When visiting my grandparents, we would sometimes have what they called a poor man's supper, which consisted of a little cornbread to eat and milk to drink.
It is good to have frequent reminders of how the poor live and how fortunate we are who are not poor. My grandfather knew intimately what poverty meant from a very young age and considered himself a poor man in a material sense until the end of his life on this earth.
His family was a large and loving one living on the mountain and working hard to survive the Great Depression. The Great Depression profoundly shaped their mentality about money and material things, and they passed that mentality on to him, and he and my grandmother on to my mother, and my mother on to me and my siblings. My grandmother and grandfather were strongly opposed to wasting anything, and long before contemporary environmentalism was obsessed with reusing and recycling and reducing waste, they were impressively efficient in how they used their possessions. To this day, their household has such a small carbon footprint that many environmental activists should be envious.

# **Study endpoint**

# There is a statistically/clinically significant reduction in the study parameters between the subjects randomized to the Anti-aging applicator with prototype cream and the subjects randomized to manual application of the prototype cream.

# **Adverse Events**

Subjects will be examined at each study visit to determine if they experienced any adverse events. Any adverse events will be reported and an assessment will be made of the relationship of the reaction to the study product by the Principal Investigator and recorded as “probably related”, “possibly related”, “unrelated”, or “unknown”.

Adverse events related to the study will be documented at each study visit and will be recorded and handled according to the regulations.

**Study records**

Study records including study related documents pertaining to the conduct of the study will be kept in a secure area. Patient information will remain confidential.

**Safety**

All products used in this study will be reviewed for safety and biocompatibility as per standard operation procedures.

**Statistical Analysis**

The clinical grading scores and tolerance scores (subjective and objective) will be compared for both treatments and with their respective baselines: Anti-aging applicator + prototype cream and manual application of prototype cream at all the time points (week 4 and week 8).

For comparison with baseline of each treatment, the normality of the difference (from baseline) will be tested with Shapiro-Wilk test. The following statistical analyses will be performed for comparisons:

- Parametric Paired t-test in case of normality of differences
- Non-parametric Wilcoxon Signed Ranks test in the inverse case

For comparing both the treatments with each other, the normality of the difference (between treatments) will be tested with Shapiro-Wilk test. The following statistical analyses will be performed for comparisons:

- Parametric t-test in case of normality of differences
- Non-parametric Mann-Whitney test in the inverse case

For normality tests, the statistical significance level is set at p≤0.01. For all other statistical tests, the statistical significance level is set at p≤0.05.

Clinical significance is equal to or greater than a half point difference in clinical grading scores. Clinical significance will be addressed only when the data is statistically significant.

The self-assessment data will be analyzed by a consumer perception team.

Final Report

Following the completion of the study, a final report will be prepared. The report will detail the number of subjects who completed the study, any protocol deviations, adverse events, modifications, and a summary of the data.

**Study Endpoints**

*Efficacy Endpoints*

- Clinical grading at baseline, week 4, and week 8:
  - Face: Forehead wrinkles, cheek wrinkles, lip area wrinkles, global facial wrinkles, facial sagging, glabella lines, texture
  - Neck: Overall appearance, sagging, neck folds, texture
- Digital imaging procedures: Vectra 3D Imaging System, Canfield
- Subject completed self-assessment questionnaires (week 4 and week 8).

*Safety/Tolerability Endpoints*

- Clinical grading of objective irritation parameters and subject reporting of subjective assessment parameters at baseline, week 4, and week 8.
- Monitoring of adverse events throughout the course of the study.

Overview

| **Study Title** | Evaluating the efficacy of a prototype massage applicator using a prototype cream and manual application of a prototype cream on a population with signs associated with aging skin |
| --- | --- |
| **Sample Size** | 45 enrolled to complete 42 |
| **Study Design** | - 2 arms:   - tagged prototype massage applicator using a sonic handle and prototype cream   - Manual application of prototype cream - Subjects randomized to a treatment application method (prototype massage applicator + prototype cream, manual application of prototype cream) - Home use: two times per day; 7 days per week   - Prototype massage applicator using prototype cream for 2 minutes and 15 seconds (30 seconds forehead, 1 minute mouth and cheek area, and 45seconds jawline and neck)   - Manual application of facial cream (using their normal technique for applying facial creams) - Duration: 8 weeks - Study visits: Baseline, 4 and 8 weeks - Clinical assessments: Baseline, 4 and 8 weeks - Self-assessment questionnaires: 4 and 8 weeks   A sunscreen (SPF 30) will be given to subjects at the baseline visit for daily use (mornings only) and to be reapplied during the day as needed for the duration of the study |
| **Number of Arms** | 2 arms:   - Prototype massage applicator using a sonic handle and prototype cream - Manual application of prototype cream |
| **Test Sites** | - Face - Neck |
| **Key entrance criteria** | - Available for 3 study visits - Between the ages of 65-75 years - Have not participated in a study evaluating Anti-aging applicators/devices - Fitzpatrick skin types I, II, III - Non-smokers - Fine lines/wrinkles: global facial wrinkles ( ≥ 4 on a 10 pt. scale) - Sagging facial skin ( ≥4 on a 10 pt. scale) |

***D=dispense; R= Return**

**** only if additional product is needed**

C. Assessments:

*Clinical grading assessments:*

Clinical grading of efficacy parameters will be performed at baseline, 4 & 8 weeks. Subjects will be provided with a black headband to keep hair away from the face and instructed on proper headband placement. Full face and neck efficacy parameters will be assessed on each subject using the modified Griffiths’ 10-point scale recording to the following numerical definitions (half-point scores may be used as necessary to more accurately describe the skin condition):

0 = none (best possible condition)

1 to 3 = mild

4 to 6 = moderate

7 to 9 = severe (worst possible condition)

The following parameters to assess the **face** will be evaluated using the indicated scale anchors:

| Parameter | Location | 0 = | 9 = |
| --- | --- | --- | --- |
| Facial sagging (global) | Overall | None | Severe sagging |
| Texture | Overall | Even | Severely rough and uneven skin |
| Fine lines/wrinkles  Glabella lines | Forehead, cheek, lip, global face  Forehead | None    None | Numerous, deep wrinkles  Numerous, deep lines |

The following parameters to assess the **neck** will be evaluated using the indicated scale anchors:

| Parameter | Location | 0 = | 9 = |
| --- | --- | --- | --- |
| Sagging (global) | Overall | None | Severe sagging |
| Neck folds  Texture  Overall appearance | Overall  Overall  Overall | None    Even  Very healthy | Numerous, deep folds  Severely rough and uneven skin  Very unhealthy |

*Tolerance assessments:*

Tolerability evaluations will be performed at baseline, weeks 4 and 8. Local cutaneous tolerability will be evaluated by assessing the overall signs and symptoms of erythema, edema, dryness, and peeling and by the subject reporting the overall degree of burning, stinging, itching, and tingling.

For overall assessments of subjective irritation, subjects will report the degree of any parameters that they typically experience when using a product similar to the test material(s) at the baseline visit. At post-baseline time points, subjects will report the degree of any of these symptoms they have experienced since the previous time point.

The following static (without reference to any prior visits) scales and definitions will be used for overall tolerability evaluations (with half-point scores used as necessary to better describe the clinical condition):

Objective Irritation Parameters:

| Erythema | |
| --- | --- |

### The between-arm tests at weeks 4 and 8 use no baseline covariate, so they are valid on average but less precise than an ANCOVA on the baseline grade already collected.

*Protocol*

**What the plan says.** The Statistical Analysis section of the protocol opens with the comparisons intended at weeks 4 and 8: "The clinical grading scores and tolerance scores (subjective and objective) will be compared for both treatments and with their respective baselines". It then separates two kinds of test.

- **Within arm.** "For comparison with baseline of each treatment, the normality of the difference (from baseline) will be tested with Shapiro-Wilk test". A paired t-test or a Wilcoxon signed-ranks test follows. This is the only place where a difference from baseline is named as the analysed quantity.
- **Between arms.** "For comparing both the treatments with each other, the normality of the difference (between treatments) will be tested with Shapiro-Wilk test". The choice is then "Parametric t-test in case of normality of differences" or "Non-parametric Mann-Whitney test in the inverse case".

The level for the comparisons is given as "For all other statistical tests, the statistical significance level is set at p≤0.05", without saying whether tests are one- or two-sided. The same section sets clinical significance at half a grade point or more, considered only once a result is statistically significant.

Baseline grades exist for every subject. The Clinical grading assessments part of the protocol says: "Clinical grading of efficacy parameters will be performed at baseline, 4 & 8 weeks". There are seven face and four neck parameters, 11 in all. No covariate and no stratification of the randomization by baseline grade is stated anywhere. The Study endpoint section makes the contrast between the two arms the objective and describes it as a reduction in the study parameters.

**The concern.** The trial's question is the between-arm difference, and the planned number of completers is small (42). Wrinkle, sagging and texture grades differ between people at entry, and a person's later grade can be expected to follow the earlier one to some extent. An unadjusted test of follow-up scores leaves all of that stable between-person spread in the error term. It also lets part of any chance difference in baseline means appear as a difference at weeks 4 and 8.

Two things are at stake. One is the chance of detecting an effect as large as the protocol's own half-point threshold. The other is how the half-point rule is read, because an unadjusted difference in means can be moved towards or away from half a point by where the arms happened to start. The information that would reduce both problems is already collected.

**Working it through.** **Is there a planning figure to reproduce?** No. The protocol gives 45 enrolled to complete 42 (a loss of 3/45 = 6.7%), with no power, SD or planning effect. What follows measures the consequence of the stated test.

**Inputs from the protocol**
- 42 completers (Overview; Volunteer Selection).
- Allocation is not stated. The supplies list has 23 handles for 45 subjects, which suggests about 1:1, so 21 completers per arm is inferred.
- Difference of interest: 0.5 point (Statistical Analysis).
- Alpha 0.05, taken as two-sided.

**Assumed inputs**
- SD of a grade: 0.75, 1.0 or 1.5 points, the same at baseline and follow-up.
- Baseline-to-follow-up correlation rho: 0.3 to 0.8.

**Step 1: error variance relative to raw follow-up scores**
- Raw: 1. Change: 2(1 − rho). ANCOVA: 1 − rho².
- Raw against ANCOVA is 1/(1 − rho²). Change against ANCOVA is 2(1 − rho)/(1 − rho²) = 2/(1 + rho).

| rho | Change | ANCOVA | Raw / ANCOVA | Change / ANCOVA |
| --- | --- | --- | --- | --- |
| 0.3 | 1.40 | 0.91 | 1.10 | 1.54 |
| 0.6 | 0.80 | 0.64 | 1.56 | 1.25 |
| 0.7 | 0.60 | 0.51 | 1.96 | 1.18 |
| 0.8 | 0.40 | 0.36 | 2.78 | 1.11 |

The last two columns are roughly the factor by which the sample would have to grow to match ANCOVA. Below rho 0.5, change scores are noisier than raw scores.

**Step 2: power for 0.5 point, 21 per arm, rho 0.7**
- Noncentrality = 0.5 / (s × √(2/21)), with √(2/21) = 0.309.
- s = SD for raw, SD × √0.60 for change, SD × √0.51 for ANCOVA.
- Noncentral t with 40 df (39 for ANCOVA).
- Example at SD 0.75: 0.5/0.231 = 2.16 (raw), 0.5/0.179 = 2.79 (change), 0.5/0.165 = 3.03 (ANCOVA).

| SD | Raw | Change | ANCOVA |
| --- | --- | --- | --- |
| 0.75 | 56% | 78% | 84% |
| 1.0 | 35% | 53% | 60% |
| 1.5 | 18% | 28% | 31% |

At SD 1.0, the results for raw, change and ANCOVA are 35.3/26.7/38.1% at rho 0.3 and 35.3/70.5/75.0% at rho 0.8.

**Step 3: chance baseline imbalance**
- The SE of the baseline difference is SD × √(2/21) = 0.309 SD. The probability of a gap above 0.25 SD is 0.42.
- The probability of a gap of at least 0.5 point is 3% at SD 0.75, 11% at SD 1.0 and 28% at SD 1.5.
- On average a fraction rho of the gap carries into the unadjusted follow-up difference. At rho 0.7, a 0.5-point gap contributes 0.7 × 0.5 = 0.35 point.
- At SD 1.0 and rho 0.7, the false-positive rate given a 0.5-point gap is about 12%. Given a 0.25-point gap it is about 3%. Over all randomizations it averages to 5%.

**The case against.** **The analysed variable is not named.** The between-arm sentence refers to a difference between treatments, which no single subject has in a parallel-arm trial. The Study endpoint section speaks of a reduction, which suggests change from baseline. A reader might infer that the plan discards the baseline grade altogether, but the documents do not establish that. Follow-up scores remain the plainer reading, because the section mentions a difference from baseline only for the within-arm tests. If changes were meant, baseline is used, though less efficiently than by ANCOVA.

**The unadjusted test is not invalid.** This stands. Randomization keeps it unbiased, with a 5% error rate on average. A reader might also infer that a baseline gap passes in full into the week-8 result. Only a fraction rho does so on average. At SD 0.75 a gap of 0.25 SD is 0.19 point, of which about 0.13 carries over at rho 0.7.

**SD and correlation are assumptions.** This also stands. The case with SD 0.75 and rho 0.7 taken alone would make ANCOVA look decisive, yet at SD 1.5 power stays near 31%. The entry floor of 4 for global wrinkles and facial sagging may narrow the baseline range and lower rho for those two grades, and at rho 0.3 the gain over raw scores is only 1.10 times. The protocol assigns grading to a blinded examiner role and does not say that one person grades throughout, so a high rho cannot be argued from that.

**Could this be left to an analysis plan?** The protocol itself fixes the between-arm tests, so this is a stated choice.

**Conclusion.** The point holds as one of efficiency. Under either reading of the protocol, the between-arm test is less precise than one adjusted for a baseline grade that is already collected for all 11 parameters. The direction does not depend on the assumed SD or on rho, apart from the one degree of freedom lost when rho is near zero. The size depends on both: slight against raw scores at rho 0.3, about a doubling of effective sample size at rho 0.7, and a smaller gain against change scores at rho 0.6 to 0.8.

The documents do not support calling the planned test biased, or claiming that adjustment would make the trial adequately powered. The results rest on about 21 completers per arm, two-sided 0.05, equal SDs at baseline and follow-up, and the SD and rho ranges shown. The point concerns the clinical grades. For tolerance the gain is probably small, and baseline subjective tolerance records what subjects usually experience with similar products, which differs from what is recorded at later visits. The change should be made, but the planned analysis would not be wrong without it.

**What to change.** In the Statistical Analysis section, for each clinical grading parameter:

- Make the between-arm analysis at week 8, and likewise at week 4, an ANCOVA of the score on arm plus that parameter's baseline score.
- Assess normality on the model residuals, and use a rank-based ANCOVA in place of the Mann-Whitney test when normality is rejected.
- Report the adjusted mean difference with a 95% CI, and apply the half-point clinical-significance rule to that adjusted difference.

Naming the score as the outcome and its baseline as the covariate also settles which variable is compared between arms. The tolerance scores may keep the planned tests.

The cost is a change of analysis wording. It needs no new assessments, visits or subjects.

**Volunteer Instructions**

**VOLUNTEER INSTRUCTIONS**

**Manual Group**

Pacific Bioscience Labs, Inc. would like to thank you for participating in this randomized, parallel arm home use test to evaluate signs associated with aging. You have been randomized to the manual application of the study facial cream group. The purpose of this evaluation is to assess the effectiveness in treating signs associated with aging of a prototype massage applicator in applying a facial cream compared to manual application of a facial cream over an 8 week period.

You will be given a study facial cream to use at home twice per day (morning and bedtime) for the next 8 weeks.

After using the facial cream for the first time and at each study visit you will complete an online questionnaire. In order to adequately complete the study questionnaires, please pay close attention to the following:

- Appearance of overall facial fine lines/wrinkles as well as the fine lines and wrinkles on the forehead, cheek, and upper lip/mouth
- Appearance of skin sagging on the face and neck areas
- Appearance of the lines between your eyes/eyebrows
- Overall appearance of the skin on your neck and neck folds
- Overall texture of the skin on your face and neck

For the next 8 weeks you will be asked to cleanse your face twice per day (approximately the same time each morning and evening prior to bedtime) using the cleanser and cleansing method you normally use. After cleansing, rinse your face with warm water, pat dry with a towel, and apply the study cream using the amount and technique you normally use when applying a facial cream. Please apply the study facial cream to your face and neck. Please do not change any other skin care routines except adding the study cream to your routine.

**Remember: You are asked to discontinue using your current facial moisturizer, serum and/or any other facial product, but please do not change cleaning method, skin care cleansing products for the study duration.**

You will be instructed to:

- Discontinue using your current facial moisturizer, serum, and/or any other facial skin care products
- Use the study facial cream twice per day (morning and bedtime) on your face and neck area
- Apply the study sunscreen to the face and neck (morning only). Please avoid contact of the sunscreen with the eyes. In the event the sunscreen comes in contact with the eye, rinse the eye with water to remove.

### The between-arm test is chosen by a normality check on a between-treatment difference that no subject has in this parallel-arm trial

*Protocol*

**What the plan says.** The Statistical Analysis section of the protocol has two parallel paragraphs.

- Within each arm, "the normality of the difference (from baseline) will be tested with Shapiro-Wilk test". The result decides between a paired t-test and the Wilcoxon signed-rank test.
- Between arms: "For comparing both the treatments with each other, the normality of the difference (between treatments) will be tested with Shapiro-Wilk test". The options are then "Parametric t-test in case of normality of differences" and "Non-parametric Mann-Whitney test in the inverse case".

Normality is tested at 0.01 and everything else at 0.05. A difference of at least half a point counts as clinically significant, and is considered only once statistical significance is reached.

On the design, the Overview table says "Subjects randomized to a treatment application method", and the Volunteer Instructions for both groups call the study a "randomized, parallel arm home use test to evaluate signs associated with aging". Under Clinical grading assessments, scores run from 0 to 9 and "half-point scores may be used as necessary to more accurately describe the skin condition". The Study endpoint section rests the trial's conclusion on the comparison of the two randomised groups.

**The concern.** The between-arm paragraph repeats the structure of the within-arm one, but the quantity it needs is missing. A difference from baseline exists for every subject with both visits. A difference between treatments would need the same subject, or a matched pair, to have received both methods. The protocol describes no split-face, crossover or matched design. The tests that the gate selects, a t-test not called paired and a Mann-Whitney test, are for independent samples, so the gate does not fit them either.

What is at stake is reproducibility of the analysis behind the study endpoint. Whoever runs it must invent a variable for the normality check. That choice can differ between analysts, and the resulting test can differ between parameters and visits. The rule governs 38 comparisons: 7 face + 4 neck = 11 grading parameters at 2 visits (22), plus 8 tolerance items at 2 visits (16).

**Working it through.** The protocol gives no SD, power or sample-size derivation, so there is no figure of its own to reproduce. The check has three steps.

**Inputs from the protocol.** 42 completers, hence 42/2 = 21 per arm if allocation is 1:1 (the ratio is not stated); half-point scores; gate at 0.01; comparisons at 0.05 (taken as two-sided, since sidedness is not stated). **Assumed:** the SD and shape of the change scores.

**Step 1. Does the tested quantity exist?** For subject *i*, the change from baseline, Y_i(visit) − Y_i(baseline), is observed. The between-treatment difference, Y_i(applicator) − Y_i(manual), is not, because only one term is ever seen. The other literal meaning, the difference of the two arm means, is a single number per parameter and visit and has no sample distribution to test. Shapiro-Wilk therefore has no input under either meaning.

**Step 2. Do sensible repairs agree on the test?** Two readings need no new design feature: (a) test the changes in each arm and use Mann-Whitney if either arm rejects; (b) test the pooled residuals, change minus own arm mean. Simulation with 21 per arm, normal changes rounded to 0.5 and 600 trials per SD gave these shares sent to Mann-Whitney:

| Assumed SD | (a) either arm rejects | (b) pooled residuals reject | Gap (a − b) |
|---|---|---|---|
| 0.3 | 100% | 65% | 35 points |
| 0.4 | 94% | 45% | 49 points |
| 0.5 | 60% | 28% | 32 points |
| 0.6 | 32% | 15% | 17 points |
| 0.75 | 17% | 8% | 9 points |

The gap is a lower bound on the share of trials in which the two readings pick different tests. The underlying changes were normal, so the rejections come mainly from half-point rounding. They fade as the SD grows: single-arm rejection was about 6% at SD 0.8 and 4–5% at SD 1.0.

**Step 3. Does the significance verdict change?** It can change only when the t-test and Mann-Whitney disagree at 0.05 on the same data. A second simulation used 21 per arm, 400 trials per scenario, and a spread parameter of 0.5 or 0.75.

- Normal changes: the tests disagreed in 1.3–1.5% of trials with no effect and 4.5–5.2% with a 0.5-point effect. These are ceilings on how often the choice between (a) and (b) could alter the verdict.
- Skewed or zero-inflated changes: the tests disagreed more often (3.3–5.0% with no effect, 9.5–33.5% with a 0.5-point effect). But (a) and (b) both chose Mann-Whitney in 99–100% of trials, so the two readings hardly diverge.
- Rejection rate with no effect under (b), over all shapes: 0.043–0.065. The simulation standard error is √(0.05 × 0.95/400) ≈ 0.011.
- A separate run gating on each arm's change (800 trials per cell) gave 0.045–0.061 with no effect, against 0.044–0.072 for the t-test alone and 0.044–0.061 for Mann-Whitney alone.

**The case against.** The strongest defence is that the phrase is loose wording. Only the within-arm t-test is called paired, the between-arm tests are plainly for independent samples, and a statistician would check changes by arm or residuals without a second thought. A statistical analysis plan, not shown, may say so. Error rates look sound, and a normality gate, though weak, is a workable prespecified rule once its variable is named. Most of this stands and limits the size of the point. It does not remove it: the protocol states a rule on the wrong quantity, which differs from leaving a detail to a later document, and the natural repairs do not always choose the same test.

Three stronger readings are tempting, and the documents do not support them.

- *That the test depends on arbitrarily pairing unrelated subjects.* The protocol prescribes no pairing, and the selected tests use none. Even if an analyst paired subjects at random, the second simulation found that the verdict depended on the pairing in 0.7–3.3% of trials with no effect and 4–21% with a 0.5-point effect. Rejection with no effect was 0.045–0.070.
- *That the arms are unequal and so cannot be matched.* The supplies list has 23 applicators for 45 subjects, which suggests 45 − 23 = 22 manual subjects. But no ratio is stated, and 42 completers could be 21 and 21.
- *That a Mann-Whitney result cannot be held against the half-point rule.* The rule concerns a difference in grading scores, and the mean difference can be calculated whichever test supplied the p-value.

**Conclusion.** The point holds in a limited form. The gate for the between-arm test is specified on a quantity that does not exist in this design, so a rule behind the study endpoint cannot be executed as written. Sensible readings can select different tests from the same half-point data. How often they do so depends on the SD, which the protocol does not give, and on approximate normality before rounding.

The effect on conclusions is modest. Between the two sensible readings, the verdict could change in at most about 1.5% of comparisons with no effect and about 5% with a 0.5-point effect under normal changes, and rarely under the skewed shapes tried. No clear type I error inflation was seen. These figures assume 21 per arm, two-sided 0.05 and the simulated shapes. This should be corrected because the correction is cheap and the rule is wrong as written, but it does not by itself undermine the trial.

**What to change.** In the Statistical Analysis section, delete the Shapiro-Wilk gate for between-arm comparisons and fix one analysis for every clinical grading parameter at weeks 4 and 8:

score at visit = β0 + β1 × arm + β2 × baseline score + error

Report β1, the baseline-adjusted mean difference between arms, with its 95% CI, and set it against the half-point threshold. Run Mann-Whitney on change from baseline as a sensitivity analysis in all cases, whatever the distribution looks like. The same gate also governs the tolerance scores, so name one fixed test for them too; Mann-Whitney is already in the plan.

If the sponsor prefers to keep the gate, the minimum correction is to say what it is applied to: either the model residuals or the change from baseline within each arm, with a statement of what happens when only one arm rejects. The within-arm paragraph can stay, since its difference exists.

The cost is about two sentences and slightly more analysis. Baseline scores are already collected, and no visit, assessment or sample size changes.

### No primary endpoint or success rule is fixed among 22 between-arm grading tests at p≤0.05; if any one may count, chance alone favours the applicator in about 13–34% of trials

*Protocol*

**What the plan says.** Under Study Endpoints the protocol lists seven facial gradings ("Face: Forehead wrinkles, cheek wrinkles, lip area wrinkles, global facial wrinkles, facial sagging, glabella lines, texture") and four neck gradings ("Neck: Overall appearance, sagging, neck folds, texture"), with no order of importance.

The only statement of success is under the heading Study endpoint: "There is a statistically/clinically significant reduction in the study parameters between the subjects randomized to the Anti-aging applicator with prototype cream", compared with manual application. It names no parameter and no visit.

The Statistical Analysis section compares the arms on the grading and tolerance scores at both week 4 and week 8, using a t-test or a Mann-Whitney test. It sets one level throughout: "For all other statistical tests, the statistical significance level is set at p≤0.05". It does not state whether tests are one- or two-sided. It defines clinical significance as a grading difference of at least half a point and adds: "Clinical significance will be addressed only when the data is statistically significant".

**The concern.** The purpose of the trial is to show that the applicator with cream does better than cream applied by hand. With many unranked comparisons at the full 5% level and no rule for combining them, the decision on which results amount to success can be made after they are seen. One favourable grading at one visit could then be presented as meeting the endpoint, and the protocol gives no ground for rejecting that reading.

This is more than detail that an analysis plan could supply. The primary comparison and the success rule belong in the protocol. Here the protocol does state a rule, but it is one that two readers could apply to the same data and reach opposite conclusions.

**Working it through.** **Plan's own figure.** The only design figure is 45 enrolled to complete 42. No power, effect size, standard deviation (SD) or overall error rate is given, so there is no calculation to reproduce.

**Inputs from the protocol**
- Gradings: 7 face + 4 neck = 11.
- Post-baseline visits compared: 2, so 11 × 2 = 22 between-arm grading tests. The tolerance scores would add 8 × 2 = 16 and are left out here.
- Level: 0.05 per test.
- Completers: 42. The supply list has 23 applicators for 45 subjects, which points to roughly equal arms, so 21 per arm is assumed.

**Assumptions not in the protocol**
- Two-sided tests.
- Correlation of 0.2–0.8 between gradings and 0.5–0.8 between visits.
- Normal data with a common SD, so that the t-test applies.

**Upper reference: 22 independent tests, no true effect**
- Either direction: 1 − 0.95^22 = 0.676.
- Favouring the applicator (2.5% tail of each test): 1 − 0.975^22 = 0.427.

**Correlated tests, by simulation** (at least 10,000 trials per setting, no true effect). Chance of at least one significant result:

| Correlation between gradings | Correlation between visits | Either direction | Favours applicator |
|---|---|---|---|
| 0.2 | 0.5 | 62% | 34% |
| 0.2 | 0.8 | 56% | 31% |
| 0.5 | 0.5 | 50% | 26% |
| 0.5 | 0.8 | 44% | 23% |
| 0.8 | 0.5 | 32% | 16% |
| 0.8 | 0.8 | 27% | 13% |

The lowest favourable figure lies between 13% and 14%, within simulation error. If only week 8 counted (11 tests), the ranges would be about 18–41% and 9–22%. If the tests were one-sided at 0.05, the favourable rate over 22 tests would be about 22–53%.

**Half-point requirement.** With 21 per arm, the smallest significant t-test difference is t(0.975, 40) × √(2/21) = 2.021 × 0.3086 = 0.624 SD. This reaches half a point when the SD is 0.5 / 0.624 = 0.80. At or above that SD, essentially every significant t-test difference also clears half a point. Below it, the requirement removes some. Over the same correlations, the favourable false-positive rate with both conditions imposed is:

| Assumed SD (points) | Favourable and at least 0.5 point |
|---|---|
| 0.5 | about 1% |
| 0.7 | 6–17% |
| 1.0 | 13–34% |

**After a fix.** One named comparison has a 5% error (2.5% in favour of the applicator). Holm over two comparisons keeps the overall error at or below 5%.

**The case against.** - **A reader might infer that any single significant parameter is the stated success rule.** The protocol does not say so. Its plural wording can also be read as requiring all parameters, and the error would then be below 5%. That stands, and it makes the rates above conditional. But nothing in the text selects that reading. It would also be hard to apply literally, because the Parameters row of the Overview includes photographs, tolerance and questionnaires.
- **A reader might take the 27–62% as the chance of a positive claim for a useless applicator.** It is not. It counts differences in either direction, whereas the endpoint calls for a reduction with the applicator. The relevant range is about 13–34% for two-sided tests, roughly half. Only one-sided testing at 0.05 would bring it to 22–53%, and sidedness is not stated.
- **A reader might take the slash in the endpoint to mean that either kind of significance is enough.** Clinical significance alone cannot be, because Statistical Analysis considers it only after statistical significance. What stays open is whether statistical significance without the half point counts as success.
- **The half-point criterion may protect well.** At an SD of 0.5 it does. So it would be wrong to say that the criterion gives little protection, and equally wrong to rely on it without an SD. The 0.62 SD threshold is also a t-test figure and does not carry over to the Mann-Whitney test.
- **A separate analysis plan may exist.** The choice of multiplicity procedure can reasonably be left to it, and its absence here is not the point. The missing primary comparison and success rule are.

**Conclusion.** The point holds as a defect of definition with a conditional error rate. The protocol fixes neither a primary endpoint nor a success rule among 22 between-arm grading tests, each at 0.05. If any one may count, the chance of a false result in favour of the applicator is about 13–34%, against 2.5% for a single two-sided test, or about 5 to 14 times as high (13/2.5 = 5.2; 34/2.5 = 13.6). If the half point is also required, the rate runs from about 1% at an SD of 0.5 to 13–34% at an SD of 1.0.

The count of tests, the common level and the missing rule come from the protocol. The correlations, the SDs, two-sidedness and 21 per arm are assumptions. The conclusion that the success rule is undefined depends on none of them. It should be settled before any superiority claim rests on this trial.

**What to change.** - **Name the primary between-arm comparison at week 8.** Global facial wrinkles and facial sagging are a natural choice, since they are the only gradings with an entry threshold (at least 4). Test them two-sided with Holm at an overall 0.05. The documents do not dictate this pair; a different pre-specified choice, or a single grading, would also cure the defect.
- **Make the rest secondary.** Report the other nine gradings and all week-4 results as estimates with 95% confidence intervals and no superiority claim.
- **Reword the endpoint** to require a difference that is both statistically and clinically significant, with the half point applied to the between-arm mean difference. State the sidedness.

They understood that poverty is the natural state of affairs and that prosperity was something to be grateful for, a gift that could never quite be earned because no matter how hard we work, it first comes from the earth we did not create. They understand that to live is to embrace an immensely valuable gift which we cannot possibly have earned and which we cannot possibly pay back, though we can pay it forward. And pay it forward they did, begetting many who would be able to enjoy the gift of life as well.
They brought the same gratitude and reverence with them to the small house church they attended every Sunday, showing true sincerity in singing the penitential hymns, in their reverent silence at communion time, and in their donations of money to the church that they didn't want other people to see. Their example prepared me to understand the Christian practice of Holy Communion, what those of us in the Roman Rite of the Catholic Church call the reception of the Eucharist, the body and blood of our crucified Lord.
We always approach the Eucharistic feast in our poverty, unable to earn the gift we are about to receive, unable to pay Him back for his sacrifice, and only able to pay it forward with our own loving sacrifices for others. The Eucharist is a poor man's supper, inaugurated by a man born into a poor family, raised in poverty, and living in poverty until he died for us. It is the wondrous mystery of the God reaching out to us and becoming one of us in our poverty so that we can find the true richness of life that lies beyond this world.